The irony of having to block the EU browser choice screen – and how to do it
i·ro·ny n. Incongruity between what might be expected and what actually occurs.
Example: championing the freedom to choose, then forcing people to make a choice even if they don’t want to. Specifically, this.
It’s annoying. If you’re in the EU and you’re a home user, a small business, or even a medium or large business that isn’t using Windows Server Update Services, it’s difficult to escape your computers (and those you manage on behalf of your users) from presenting this stupid box. The worst part is that Microsoft have made it intrusive intentionally, even though they almost certainly never wanted to do it in the first place. The EU’s army of legal drones clearly lack the self-awareness to realise the hypocrisy of what they’ve done. It’s one thing to force Microsoft to offer a choice. To force users to take that offer, without so much as a ‘Cancel’ button as an escape route, is missing the point somewhat, and has annoyed far more people than will ever be pleased by it.
According to Rob Wier, who knows more about randomisation algorithms than I do, it’s also flawed and does not present the choices in a random order as it is supposed to.
OK, rant over. Here’s how to block the blighter.
It’s important to note that you may not need to worry; if you have WSUS, you can decline the update when it’s published. Also, if your users do not have admin rights on the computer, the browser choice screen will not run for them even if it installs. If they do have admin rights, but you don’t want them changing things… well, now’s the perfect opportunity to reconsider why on earth you gave them admin rights if you didn’t want them changing things. After that, you’ll be wanting to read on.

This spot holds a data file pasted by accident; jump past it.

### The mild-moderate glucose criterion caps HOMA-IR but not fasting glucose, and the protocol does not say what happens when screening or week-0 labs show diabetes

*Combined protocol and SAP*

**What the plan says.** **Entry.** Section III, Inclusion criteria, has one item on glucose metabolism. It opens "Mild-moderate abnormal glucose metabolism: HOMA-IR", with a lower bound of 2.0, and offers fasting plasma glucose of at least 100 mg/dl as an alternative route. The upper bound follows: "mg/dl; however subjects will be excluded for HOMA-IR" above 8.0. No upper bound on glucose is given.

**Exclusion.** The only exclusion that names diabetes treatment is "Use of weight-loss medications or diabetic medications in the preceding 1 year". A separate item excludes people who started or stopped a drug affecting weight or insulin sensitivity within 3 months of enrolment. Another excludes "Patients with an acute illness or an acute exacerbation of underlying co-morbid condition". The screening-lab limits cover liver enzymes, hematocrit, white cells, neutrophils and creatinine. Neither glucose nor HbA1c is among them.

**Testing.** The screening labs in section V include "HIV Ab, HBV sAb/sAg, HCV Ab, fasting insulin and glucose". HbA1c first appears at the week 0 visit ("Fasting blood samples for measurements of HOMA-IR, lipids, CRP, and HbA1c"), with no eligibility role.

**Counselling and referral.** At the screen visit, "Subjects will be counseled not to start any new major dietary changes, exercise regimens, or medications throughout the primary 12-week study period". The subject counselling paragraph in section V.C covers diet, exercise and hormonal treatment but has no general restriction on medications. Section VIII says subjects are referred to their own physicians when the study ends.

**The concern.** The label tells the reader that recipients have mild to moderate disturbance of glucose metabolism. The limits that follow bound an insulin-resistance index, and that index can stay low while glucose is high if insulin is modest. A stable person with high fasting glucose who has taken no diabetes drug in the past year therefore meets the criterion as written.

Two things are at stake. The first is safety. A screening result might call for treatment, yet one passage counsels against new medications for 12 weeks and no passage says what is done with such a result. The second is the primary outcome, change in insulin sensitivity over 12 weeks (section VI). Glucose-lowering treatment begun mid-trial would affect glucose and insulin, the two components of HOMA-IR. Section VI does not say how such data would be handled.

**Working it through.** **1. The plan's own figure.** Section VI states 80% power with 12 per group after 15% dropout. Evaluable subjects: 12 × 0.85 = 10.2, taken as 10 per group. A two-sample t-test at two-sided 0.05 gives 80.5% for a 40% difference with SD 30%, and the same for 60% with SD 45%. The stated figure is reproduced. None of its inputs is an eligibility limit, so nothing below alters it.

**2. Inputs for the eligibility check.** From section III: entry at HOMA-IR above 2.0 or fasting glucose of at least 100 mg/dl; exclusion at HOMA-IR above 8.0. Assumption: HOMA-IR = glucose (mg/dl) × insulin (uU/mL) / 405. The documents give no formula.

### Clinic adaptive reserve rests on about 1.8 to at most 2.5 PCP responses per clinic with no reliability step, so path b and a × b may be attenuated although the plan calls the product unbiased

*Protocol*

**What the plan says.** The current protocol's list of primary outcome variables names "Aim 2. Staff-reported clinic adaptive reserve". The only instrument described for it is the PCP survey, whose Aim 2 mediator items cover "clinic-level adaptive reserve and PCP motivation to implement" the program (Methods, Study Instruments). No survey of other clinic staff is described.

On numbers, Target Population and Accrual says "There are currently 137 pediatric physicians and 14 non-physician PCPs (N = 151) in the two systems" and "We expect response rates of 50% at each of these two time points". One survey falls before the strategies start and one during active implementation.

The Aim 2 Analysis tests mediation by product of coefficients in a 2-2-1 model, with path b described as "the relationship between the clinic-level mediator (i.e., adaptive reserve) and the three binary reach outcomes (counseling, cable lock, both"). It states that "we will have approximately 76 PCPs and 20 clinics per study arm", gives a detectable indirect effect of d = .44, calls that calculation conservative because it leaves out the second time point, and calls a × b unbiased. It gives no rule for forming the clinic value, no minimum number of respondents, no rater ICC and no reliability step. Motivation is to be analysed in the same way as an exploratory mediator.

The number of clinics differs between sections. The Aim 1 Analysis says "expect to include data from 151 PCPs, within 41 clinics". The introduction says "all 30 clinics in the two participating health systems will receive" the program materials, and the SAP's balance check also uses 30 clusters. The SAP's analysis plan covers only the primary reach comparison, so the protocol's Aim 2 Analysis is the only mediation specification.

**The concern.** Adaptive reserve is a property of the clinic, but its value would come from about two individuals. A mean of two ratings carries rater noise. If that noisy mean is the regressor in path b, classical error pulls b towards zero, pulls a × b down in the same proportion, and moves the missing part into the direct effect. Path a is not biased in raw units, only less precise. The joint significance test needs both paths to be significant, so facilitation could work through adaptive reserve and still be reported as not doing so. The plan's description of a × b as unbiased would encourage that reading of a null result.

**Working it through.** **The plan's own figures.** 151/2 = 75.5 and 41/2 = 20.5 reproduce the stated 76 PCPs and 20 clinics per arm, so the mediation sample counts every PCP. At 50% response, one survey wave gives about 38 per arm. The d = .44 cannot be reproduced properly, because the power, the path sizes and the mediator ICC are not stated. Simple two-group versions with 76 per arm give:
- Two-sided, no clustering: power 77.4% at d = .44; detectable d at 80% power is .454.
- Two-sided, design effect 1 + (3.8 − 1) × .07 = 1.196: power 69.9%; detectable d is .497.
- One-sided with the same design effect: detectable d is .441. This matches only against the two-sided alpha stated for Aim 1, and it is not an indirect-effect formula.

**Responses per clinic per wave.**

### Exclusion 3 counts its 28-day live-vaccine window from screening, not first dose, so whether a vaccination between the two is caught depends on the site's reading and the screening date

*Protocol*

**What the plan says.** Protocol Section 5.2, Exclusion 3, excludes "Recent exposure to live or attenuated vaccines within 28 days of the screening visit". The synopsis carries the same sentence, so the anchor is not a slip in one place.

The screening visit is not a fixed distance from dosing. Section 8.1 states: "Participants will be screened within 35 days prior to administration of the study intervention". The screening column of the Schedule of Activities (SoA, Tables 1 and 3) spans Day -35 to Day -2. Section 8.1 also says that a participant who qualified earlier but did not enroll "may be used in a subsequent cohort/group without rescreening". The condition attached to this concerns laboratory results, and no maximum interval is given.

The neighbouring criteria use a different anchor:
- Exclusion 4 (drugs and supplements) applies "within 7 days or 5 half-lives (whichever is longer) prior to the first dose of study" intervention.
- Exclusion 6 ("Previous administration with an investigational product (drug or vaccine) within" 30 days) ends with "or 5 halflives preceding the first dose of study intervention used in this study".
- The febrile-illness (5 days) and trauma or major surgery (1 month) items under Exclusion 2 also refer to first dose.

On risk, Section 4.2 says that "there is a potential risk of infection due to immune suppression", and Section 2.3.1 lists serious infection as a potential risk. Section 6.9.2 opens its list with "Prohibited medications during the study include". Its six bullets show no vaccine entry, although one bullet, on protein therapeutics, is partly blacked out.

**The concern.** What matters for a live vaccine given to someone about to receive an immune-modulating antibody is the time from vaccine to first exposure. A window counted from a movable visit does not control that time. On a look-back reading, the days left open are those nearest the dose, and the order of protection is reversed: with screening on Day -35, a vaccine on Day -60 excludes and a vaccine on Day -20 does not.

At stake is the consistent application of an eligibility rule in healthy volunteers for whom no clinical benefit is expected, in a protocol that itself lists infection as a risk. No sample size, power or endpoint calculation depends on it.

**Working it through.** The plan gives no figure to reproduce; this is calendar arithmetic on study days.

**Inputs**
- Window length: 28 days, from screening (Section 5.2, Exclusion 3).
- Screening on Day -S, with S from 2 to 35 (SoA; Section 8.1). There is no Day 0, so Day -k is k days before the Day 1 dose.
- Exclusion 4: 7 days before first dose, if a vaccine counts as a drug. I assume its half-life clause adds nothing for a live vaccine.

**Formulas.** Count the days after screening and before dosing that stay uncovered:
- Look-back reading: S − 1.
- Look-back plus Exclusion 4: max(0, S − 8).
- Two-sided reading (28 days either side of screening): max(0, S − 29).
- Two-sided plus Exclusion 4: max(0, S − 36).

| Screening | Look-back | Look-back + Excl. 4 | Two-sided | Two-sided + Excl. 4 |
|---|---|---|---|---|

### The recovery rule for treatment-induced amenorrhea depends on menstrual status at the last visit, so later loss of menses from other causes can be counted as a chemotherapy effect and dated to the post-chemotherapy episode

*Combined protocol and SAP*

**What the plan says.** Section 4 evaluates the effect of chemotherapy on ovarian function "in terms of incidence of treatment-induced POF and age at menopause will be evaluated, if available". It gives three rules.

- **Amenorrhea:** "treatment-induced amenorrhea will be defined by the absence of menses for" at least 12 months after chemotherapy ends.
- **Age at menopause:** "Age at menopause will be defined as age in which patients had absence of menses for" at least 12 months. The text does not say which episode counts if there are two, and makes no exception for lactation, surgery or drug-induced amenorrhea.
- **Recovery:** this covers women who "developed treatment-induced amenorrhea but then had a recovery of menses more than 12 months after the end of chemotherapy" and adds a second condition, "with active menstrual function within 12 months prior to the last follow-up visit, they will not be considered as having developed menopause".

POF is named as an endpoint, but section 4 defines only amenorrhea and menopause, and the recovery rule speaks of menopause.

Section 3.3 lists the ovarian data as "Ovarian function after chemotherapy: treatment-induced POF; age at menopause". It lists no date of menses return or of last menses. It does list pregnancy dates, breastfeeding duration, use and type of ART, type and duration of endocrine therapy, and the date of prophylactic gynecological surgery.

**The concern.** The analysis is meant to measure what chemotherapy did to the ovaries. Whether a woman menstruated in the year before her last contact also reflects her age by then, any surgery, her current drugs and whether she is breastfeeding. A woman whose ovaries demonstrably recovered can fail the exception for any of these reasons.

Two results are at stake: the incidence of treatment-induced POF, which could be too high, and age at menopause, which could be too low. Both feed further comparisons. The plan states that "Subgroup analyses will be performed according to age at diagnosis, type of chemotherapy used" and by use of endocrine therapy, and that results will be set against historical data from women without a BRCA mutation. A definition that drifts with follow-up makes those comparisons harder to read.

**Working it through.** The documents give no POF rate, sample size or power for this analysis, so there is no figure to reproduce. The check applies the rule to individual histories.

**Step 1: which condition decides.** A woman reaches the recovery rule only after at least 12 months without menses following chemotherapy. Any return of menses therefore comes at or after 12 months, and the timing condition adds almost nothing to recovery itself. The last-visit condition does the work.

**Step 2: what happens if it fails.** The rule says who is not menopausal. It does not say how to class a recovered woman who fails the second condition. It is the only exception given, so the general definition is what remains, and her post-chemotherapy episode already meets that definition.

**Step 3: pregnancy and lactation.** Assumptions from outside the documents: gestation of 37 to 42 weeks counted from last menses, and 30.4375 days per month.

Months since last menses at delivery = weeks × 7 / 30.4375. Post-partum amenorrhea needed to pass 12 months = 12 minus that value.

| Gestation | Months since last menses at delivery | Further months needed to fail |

Via Group Policy Preferences (or a startup script if you’re not using GPP).
There are two registry methods you can use depending on yours circumstances. Both registry methods are (in my view) easiest to implement using Group Policy Preferences. I ranted about them on Monday, but this is exactly the sort of thing they’re awesome for.
If your machines are Volume Licence installs, you can follow KB2019411.
If not, create a Computer preference to delete HKEY_LOCAL_MACHINE\SOFTWARE\Microsoft\Windows\CurrentVersion\RunOnce, value name KB976002-v5
This should prevent the bowser choice from being triggered.
Via Software Restriction Policies.
The joy of this one is you can use it even if you don’t have Group Policy: just find the Local Security Policy shortcut under Administrative Tools on the Control Panel. For the benefit of those who haven’t touched Group Policy before, here’s the step-by-step:
After opening Local Security Policy, right click on the Software Restriction Policies item and select New Software Restriction Policies.
Right-click Additional Rules and select New Path Rule.
Fill in as below so to create a rule to Disallow
Click OK, and you’re done.
Update: The Broswer Choice update was finally published to WSUS in late April, and appears in its own category in the WSUS products list:
If you don’t check it, the update won’t sync to WSUS at all. If it does, just decline it form the management console.